The Gambia is a republic in West Africa and consists of an elongated strip of land on both sides of the river of the same name. The country borders the Atlantic Ocean in the west and is surrounded by Senegal in the north, east and south. The Gambia is the smallest country in mainland Africa, and has few natural resources of importance. The capital is Banjul, formerly called Bathurst.
The Gambia was a colony of Britain from 1888 to 1965. Since then, the country has been characterized by several attempts at military coups and many years of military rule. Since 2017, the country has been led by a democratically elected civilian leader.
The name Gambia is from Portuguese: “Gambra” or “Gambru” which is corrupted by “Ba-Dimma”, the locals name on the river Gambia.
National anthem is “For The Gambia, Our Homeland” (“For The Gambia, Our Fatherland”). Release day is February 18th.
Geography and environment
The Gambia includes the lowlands on both sides of the lower Gambia River (about 475 kilometers) and is 24-50 kilometers wide. The entire country consists of a low and flat valley bottom that is subject to flooding. The highest point is Red Rock, 53 meters above sea level.
The climate is tropical and dry, and characterized by the northeast pass in winter and southern winds in summer. The average temperature in Banjul is 23 ° C in January, the coldest month, and 26-27 ° C during the hottest summer months. The annual rainfall is about 1300 millimeters on the coast and decreases to about 750 millimeters furthest east. There is rainy season from June to October and drying time from November to May. Drought is a frequent problem.
The banks of the Gambia River are covered by mangrove forests and wetlands. Inside, there are large areas of savannah, “bano foros”, which are flooded several times a year. The driest parts of the country have sand plateaus. The bedrock is mainly sandstone formed in tertiary.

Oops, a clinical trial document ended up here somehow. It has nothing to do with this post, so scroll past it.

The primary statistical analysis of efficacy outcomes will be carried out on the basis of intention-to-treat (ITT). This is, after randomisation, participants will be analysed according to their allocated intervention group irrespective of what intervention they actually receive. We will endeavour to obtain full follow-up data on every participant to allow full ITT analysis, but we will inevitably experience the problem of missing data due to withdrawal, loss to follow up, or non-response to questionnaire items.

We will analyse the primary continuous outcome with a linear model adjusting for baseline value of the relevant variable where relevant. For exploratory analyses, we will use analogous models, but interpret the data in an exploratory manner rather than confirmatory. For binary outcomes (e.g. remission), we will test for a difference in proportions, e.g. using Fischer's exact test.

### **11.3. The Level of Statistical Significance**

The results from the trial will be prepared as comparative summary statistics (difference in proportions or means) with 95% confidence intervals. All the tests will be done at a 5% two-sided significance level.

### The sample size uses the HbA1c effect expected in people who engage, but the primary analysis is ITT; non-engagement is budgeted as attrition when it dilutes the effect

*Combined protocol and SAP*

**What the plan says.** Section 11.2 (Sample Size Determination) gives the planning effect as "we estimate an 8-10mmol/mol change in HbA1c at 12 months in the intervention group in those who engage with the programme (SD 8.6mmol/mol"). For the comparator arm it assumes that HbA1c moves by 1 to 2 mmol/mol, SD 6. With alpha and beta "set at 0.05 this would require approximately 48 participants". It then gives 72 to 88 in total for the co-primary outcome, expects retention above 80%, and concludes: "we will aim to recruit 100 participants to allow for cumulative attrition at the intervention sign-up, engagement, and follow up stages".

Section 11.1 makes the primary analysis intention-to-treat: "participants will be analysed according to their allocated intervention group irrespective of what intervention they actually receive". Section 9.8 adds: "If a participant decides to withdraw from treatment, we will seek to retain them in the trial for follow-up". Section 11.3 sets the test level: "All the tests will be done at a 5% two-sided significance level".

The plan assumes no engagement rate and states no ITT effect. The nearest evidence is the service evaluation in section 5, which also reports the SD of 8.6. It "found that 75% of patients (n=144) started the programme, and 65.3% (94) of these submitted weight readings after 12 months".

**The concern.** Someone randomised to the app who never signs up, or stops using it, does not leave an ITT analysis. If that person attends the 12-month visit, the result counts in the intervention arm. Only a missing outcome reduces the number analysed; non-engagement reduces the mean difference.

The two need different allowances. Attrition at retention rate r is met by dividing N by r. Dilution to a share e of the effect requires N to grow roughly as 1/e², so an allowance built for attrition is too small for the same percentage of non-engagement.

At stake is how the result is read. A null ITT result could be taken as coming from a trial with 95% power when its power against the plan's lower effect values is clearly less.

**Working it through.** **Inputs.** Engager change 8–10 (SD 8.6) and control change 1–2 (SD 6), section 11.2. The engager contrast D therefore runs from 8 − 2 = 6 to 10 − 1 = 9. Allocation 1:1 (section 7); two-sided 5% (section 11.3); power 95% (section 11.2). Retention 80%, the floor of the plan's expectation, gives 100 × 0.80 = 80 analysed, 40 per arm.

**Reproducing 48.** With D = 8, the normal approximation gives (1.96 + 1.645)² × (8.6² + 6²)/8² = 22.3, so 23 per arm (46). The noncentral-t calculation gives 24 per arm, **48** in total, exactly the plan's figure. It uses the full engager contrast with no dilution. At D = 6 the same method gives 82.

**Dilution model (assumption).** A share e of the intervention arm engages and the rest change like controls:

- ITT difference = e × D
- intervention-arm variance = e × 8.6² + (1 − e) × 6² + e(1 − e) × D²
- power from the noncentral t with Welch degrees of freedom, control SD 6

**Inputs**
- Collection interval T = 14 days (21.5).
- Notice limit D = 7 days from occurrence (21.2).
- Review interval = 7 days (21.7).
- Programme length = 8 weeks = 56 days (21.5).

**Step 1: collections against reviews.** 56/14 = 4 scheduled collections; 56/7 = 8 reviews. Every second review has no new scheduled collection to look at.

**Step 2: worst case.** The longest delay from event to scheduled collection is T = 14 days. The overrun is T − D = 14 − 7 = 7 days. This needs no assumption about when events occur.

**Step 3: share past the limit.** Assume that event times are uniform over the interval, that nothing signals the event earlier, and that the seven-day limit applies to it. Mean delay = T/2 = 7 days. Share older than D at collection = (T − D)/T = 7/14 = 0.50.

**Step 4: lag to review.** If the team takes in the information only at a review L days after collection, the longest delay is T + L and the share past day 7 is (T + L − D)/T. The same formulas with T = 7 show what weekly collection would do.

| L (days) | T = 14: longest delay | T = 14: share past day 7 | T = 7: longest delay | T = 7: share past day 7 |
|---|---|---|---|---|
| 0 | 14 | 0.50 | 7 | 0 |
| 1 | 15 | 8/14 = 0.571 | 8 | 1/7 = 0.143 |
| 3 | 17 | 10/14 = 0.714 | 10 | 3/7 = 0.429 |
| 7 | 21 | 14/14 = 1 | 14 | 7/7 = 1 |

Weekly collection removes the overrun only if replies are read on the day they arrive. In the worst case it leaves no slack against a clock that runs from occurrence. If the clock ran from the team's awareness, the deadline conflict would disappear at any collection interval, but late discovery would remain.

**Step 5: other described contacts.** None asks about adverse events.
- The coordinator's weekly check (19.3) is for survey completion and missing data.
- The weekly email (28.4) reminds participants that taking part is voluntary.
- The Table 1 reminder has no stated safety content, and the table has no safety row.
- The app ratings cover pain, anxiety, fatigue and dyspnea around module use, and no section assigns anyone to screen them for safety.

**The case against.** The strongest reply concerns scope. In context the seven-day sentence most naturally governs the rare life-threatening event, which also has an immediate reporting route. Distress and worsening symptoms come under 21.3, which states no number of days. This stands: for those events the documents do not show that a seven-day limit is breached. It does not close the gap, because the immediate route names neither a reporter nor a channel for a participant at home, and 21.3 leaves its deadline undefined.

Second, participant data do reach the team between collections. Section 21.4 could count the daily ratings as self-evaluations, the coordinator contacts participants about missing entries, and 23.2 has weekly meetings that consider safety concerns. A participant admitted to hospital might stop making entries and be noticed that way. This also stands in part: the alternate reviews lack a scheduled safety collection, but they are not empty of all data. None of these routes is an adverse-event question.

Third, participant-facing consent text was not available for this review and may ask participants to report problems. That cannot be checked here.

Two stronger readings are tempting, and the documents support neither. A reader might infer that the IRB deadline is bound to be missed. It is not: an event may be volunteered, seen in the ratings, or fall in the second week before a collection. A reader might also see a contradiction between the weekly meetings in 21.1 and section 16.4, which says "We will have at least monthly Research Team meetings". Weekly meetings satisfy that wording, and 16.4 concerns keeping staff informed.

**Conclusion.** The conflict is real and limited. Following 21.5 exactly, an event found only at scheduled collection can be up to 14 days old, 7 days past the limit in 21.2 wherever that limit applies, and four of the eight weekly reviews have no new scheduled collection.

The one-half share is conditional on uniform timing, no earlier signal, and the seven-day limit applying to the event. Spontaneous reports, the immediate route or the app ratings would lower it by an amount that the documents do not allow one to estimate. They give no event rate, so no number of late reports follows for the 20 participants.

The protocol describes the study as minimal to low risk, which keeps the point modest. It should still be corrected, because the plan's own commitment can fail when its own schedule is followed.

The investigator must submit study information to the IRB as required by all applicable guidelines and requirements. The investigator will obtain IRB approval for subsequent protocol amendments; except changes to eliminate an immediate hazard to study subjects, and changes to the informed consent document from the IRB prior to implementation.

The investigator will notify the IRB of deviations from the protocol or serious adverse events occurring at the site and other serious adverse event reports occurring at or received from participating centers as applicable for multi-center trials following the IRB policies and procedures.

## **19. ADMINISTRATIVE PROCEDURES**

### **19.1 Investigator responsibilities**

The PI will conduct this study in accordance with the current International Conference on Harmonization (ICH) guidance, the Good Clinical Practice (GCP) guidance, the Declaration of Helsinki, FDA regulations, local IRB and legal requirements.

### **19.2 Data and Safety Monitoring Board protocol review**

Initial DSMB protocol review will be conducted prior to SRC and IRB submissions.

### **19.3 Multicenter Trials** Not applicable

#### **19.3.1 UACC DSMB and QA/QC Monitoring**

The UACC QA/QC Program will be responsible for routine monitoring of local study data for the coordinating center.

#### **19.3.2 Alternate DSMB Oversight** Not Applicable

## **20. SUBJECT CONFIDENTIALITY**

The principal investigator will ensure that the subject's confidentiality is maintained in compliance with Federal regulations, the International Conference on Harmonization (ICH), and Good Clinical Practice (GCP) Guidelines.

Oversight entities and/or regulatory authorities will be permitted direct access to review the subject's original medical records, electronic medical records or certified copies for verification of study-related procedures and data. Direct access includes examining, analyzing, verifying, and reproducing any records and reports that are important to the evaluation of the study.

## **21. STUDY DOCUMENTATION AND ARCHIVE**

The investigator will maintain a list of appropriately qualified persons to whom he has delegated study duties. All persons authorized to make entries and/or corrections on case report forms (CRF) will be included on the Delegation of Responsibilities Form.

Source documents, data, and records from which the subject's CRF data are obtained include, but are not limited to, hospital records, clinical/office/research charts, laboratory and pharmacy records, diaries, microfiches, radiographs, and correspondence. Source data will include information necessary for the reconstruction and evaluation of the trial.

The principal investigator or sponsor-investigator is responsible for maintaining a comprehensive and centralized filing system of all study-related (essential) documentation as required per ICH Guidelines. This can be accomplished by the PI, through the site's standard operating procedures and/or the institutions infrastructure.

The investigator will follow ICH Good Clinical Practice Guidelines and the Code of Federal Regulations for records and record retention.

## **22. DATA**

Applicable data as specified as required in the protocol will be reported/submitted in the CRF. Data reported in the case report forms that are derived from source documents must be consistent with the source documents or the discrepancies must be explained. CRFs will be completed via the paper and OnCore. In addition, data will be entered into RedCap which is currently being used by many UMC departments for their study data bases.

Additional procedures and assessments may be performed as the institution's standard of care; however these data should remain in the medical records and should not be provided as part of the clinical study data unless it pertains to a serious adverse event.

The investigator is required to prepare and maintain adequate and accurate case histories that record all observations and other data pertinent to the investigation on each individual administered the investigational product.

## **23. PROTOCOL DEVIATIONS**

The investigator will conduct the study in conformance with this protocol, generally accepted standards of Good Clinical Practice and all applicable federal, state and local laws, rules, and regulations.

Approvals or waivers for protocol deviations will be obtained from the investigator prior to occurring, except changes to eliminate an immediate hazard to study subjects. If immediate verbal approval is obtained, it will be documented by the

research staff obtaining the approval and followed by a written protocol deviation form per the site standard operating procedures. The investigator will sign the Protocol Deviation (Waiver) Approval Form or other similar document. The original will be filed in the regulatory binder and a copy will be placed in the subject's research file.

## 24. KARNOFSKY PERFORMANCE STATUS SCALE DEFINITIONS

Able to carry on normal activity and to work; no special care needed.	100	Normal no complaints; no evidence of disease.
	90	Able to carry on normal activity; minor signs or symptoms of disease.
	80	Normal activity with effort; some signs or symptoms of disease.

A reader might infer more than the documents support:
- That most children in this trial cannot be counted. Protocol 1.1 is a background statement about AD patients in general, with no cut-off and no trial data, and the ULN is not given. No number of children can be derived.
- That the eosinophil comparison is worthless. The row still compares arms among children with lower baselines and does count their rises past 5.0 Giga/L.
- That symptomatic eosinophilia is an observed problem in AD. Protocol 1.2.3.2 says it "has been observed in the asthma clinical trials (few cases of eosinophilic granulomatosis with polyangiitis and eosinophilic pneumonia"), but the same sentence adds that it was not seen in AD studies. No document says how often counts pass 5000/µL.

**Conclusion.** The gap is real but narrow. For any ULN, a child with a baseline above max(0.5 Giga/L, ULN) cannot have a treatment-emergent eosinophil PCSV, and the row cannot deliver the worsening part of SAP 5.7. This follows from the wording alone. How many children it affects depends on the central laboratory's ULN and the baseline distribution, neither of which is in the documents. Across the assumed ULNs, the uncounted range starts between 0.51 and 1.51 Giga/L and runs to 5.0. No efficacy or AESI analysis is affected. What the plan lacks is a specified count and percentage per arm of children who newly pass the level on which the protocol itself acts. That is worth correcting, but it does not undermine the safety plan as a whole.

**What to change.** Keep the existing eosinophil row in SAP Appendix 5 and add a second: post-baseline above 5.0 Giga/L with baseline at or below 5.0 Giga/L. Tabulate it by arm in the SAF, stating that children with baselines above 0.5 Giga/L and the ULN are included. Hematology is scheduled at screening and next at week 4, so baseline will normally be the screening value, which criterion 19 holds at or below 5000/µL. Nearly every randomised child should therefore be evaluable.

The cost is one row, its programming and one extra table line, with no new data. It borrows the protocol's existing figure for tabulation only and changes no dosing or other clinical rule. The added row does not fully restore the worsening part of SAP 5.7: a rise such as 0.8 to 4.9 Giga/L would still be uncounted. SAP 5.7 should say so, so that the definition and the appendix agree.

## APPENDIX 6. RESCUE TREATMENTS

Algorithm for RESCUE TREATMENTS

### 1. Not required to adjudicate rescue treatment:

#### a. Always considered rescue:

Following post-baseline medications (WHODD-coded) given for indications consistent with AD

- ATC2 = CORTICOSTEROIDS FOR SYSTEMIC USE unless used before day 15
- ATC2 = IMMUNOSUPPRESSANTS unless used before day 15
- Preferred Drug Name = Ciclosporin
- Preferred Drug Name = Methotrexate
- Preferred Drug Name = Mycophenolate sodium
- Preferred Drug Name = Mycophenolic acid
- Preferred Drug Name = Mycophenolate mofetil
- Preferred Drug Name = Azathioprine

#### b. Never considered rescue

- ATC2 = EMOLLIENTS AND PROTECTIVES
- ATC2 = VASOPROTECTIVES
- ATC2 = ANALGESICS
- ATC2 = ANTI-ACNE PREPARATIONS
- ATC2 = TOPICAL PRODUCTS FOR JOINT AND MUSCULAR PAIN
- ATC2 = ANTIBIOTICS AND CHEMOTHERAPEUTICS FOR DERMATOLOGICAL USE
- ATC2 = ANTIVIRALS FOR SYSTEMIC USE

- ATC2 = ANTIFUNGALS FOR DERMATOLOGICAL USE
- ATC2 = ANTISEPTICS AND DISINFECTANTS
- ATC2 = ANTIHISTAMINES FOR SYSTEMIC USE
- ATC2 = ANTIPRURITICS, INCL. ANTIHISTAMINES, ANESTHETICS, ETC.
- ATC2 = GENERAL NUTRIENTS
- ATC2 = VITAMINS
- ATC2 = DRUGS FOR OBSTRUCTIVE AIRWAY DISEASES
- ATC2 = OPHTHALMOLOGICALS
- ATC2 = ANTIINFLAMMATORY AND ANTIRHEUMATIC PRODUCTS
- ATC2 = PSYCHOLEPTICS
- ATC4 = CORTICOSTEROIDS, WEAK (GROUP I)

The largest mammals include hippos, antelopes, warthogs and brush pigs. There are many small predators, house monkeys and cat cats. Many bat species eat, among other things, large amounts of malaria mosquitoes. In the Gambia River and the mangroves, there are hippos and crocodiles. There are more than 560 bird species, including Estrildid Finch, weaver birds, pink-backed pelican, horn birds, bee-eater and several species of herons. There are many snakes and lizards. In mangrove forests, there are, among other things, the species of mud creeps and waving crabs.
People and society
The population consists of a number of ethnic groups. The largest are mandinka / jahanka (34 per cent), fulani / tukulur / lorobo (22.4 per cent), wolof (12.6 per cent) and jola / katoninka (10.7 per cent) (2013). 59.6 percent of the population lives in cities. About 38.3 per cent of the population is under 15, and women have an average of three to four children each (2017). 48.6 per cent of the population lives below the poverty line (2015). Life expectancy at birth is 62.8 years for men and 67.5 years for women (2017).
English is the official language. By the way, 13 languages are spoken, including mandinka ( mandingo ), wolof and fulful.
95.7 percent of Gambia’s population are Muslims and 4.2 percent are Christians. Others are followers of the Baha’i and local religions (2013).
State and politics
The Gambia is a unified state and democratic republic. The president is also prime minister and is elected by direct election for five years. There is no time limit for re-election. The government is appointed by the president. The National Assembly has one chamber of 58 representatives, of which 53 are elected directly for five years and five are appointed by the president.
The Gambia is administratively divided into eight areas and one city ( Banjul ), and further into 43 districts.
The armed forces consist of the Gambian National Army and the Republican Guards which comprise the Presidential and Special Forces, as well as a small naval unit. It is not conscientious.
The Gambia is a member of the UN and most of the UN’s special organizations as well as of the Organization of African Unity (OAU), ECOWAS (Economic Community of the West African States) and the Cotonou Agreement.
Archaeological finds show that Mandingos and Berbers came to both sides of the Gambia River in the 400s. The area became part of the vast Mali kingdom in the 13th century. When this disintegrated, local chieftains took over parts of the area and created the kingdoms of Barra, Fulladu and Kombo, among others.
Portuguese came to the mouth of the Gambia River in 1455 and English and French traders came to the area in the 1600s. They conducted extensive trade (including gold and ivory ) and slave trade in the area. British and French exchanged control over the area, but in 1783 permanent British rule was established around the river while the French retained an enclave in the north until 1857.